It was a week to forget.

The coronavirus is upending global stock markets, and with multiple days of plunges, even the most patient investor can become panicky.

My husband called me during lunch last week, asking: “Are you okay, honey?”

“Why? What happened?” I asked.

“The markets, they’re down again, and big time,” he said. “I thought you might call me shrieking.”

It’s true that market corrections and crashes make me crazy. I have, over the years, screamed when the markets tumbled. I’ve had some dark and worrisome days. I was a wreck during the 2008 financial crisis. The end of 2018 was frightful.

But, knowing what I know and writing about personal finance, I have never changed my retirement investment strategy in a panic. I’m sharing this because, as an investor, I’m also concerned about how this coronavirus outbreak will disrupt economies worldwide. So, let the frustration out. Scream if you need to.

“I’m losing $500 plus daily in the market, help!” one reader wrote. “I read your column, and it was very informative about not panicking and staying the course, but this is scary! I hope what [the] medical professionals said is true and that the coronavirus is like the flu and will pass, but when? I’m ready to take my money out and buy real estate instead! Thanks for letting me vent.”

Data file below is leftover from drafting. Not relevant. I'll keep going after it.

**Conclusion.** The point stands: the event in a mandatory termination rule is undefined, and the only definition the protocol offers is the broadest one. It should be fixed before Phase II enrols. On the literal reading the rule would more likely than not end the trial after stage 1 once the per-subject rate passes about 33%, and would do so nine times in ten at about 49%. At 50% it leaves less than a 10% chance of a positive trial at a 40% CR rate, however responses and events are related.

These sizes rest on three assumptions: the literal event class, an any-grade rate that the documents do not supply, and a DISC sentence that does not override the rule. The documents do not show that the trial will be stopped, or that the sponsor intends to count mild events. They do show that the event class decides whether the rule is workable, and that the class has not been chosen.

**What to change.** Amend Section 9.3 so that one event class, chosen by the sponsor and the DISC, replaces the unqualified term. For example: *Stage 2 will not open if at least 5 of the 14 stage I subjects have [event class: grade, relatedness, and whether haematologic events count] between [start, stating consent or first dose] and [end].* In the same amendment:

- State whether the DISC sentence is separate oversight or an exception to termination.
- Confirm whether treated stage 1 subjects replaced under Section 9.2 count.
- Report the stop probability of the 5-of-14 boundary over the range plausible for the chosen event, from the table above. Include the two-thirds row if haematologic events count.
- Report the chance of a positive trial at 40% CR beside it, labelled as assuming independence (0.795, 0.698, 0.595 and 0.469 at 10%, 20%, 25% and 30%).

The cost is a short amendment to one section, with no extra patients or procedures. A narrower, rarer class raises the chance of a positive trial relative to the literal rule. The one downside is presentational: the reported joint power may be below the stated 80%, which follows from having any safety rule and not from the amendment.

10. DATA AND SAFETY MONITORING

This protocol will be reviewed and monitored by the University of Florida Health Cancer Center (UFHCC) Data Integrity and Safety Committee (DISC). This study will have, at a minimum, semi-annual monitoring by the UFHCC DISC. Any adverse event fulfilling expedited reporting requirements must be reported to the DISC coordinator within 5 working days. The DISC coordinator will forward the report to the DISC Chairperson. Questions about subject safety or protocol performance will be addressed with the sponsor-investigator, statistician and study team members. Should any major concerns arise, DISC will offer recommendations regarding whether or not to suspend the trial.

With one question, I was able to calm this investor down. I asked: How old are you?

He’s 37 and investing for retirement in a 2050 target-date fund offered in his 401(k) plan. Target-date funds are designed to reduce an investor’s risk automatically as he or she nears retirement. The date for the fund this person is investing in means he’s planning to retire in 2050 — 30 years from now.

As I pointed out to him, he has time for the market to recover. Plus, if he stays with this type of fund, it will rebalance to reduce his exposure to equities the closer he gets to his retirement date.

“I guess I’m panicking because I want to live comfortable now,” he said. “I’m also trying to save money to buy a house, and I have a new baby (only 5 months), things like that.”

He certainly shouldn’t put money he needs in less than five years in the market — too risky. But he can let the retirement money ride. He doesn’t need to change a thing.

The World Health Organization’s warning about panicking concerning the spread of the virus applies to retirement investors, too.

“Our greatest enemy right now is not the virus itself,” said WHO Director-General Tedros Adhanom Ghebreyesus. “It’s fear.”

Early last week, I canvassed a number of certified financial planners (CFPs) and certified public accountants (CPAs), asking what they would advise investors as the market began to decline. At the time, the market was down more than 6 percent.